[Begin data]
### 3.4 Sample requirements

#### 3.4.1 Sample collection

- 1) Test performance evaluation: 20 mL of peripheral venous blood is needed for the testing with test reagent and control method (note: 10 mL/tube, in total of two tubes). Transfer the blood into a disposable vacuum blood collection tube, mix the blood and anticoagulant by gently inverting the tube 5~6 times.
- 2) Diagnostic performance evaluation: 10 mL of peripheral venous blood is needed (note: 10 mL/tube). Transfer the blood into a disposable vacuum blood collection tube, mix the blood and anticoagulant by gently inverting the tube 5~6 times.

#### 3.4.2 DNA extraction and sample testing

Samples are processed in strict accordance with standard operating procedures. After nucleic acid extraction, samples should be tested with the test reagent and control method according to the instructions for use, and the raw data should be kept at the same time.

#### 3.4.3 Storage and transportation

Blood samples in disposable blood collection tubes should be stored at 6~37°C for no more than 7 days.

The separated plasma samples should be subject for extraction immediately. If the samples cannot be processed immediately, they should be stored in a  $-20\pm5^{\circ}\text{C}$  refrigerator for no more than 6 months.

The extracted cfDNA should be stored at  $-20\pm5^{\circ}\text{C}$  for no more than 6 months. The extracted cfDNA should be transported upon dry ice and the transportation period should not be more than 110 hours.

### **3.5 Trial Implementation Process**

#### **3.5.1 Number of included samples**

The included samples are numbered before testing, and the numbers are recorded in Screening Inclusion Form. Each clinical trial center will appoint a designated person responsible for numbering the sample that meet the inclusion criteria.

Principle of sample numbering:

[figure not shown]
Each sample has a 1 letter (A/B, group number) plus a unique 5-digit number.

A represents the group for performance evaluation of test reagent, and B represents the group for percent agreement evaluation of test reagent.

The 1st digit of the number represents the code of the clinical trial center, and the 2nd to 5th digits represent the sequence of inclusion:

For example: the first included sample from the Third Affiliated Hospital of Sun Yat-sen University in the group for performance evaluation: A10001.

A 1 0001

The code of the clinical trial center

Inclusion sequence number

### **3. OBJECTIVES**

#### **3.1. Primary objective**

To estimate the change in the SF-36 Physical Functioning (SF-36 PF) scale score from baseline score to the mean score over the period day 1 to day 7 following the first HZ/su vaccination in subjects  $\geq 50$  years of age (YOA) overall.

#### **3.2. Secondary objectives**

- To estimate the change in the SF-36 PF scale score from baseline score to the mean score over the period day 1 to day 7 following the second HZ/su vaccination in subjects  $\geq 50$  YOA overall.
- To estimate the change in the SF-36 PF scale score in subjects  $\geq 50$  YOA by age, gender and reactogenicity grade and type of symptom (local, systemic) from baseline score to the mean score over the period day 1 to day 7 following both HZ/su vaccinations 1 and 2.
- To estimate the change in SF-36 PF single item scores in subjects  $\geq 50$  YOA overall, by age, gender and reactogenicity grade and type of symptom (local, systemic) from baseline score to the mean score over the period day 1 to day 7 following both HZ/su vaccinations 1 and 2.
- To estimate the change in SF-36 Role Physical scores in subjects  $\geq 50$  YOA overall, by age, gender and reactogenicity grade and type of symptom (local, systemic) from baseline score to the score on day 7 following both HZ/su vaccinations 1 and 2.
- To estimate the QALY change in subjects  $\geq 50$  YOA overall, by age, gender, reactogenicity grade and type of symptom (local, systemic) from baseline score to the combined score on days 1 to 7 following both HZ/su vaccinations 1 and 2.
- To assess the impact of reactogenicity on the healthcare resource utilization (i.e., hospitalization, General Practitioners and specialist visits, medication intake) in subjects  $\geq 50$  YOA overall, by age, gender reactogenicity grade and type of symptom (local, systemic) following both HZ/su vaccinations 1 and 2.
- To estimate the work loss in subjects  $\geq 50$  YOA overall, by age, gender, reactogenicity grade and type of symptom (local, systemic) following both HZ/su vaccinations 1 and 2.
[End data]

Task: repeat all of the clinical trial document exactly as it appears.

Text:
### 3.4 Sample requirements

#### 3.4.1 Sample collection

- 1) Test performance evaluation: 20 mL of peripheral venous blood is needed for the testing with test reagent and control method (note: 10 mL/tube, in total of two tubes). Transfer the blood into a disposable vacuum blood collection tube, mix the blood and anticoagulant by gently inverting the tube 5~6 times.
- 2) Diagnostic performance evaluation: 10 mL of peripheral venous blood is needed (note: 10 mL/tube). Transfer the blood into a disposable vacuum blood collection tube, mix the blood and anticoagulant by gently inverting the tube 5~6 times.

#### 3.4.2 DNA extraction and sample testing

Samples are processed in strict accordance with standard operating procedures. After nucleic acid extraction, samples should be tested with the test reagent and control method according to the instructions for use, and the raw data should be kept at the same time.

#### 3.4.3 Storage and transportation

Blood samples in disposable blood collection tubes should be stored at 6~37°C for no more than 7 days.

The separated plasma samples should be subject for extraction immediately. If the samples cannot be processed immediately, they should be stored in a  $-20\pm5^{\circ}\text{C}$  refrigerator for no more than 6 months.

The extracted cfDNA should be stored at  $-20\pm5^{\circ}\text{C}$  for no more than 6 months. The extracted cfDNA should be transported upon dry ice and the transportation period should not be more than 110 hours.

### **3.5 Trial Implementation Process**

#### **3.5.1 Number of included samples**

The included samples are numbered before testing, and the numbers are recorded in Screening Inclusion Form. Each clinical trial center will appoint a designated person responsible for numbering the sample that meet the inclusion criteria.

Principle of sample numbering:

[figure not shown]
Each sample has a 1 letter (A/B, group number) plus a unique 5-digit number.

A represents the group for performance evaluation of test reagent, and B represents the group for percent agreement evaluation of test reagent.

The 1st digit of the number represents the code of the clinical trial center, and the 2nd to 5th digits represent the sequence of inclusion:

For example: the first included sample from the Third Affiliated Hospital of Sun Yat-sen University in the group for performance evaluation: A10001.

A 1 0001

The code of the clinical trial center

Inclusion sequence number

### **3. OBJECTIVES**

#### **3.1. Primary objective**

To estimate the change in the SF-36 Physical Functioning (SF-36 PF) scale score from baseline score to the mean score over the period day 1 to day 7 following the first HZ/su vaccination in subjects  $\geq 50$  years of age (YOA) overall.

#### **3.2. Secondary objectives**

- To estimate the change in the SF-36 PF scale score from baseline score to the mean score over the period day 1 to day 7 following the second HZ/su vaccination in subjects  $\geq 50$  YOA overall.
- To estimate the change in the SF-36 PF scale score in subjects  $\geq 50$  YOA by age, gender and reactogenicity grade and type of symptom (local, systemic) from baseline score to the mean score over the period day 1 to day 7 following both HZ/su vaccinations 1 and 2.
- To estimate the change in SF-36 PF single item scores in subjects  $\geq 50$  YOA overall, by age, gender and reactogenicity grade and type of symptom (local, systemic) from baseline score to the mean score over the period day 1 to day 7 following both HZ/su vaccinations 1 and 2.
- To estimate the change in SF-36 Role Physical scores in subjects  $\geq 50$  YOA overall, by age, gender and reactogenicity grade and type of symptom (local, systemic) from baseline score to the score on day 7 following both HZ/su vaccinations 1 and 2.
- To estimate the QALY change in subjects  $\geq 50$  YOA overall, by age, gender, reactogenicity grade and type of symptom (local, systemic) from baseline score to the combined score on days 1 to 7 following both HZ/su vaccinations 1 and 2.
- To assess the impact of reactogenicity on the healthcare resource utilization (i.e., hospitalization, General Practitioners and specialist visits, medication intake) in subjects  $\geq 50$  YOA overall, by age, gender reactogenicity grade and type of symptom (local, systemic) following both HZ/su vaccinations 1 and 2.
- To estimate the work loss in subjects  $\geq 50$  YOA overall, by age, gender, reactogenicity grade and type of symptom (local, systemic) following both HZ/su vaccinations 1 and 2.